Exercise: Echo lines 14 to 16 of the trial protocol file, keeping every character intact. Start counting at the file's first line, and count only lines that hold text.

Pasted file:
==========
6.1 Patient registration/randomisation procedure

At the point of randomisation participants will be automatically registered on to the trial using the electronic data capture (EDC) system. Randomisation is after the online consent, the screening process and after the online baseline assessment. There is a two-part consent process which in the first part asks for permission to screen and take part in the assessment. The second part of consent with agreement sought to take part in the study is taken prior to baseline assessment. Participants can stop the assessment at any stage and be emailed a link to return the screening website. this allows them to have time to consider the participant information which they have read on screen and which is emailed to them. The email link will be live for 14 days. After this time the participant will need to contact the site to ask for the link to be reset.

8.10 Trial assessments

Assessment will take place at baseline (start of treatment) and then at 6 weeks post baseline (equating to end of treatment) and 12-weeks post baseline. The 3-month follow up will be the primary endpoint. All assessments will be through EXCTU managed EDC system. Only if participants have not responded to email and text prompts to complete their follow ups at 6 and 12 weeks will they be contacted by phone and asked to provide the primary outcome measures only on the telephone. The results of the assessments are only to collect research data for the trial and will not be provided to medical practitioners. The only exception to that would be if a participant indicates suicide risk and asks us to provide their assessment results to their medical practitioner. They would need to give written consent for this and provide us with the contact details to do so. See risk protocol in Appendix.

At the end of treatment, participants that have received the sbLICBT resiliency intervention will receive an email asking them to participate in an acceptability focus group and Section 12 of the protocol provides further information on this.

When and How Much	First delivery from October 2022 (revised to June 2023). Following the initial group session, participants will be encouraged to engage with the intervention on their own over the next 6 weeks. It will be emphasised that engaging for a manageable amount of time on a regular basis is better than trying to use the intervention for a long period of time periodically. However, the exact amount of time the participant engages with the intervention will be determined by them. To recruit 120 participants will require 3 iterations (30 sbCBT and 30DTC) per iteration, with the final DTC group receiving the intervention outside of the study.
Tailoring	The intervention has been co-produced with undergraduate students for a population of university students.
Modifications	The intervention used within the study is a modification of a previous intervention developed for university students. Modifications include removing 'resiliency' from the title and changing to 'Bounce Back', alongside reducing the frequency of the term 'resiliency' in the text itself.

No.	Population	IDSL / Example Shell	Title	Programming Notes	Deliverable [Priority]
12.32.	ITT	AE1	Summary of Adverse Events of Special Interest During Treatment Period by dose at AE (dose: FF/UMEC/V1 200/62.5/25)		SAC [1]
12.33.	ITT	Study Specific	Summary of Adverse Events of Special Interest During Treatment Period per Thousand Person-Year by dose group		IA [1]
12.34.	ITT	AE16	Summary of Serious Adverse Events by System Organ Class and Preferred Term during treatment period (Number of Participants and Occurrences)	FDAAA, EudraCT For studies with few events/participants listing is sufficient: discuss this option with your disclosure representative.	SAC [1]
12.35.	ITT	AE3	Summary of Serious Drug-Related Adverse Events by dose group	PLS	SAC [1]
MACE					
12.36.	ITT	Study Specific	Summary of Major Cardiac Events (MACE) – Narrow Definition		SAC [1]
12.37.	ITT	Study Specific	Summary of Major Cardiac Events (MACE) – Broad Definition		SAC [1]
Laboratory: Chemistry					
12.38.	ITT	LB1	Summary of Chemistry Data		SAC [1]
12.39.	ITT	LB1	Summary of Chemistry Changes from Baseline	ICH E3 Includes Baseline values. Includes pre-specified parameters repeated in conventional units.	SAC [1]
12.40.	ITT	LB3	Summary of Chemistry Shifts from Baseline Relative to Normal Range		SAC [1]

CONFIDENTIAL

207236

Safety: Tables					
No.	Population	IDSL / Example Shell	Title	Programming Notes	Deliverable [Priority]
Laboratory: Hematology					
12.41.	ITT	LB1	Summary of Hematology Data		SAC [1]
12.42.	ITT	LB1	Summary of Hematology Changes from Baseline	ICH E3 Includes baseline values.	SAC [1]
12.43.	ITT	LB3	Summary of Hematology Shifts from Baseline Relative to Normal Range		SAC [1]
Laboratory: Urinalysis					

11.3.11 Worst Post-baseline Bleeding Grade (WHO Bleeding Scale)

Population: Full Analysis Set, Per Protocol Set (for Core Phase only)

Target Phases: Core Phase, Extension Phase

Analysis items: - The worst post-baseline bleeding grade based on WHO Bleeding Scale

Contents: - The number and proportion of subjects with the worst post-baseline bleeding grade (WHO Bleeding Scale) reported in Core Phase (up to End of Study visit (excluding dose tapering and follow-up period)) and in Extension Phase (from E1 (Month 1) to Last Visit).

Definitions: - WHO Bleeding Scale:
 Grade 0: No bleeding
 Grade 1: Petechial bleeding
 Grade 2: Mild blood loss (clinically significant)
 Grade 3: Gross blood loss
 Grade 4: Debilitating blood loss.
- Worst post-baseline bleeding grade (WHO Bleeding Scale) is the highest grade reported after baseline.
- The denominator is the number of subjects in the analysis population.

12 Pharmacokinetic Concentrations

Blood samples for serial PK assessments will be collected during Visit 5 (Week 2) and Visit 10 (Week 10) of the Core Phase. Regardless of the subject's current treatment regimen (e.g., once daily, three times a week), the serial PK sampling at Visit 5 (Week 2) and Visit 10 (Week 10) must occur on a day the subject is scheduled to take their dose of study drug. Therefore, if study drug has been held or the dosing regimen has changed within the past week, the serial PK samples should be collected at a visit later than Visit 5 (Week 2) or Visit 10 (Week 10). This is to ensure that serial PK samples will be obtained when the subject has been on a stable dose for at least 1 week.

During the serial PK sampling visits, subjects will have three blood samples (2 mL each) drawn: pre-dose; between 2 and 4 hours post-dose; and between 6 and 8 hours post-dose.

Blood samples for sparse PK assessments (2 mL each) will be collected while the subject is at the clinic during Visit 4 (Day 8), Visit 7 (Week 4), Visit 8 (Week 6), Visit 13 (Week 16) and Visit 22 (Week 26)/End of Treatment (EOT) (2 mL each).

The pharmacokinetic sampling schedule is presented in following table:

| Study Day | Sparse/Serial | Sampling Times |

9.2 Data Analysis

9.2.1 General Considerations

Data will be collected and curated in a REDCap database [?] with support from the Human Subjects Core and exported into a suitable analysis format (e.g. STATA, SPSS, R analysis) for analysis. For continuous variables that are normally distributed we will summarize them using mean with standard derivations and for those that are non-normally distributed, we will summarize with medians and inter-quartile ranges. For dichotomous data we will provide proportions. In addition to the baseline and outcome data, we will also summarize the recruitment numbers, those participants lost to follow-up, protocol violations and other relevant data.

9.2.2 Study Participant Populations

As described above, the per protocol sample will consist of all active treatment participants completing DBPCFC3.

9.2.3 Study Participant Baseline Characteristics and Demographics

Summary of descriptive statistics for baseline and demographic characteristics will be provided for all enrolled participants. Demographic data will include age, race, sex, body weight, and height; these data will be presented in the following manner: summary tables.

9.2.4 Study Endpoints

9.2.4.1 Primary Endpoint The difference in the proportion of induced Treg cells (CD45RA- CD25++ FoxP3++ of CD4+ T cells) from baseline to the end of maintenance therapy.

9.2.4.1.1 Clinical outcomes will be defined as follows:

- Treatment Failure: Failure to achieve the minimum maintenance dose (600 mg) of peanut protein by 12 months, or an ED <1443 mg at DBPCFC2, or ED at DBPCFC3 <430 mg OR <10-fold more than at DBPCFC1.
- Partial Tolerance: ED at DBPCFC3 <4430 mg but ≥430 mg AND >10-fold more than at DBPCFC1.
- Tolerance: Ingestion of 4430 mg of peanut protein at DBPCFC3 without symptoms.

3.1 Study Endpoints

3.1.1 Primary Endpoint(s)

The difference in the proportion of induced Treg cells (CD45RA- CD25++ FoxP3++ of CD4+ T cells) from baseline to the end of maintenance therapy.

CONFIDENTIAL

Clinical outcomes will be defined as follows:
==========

MACE					
12.36.	ITT	Study Specific	Summary of Major Cardiac Events (MACE) – Narrow Definition		SAC [1]
12.37.	ITT	Study Specific	Summary of Major Cardiac Events (MACE) – Broad Definition		SAC [1]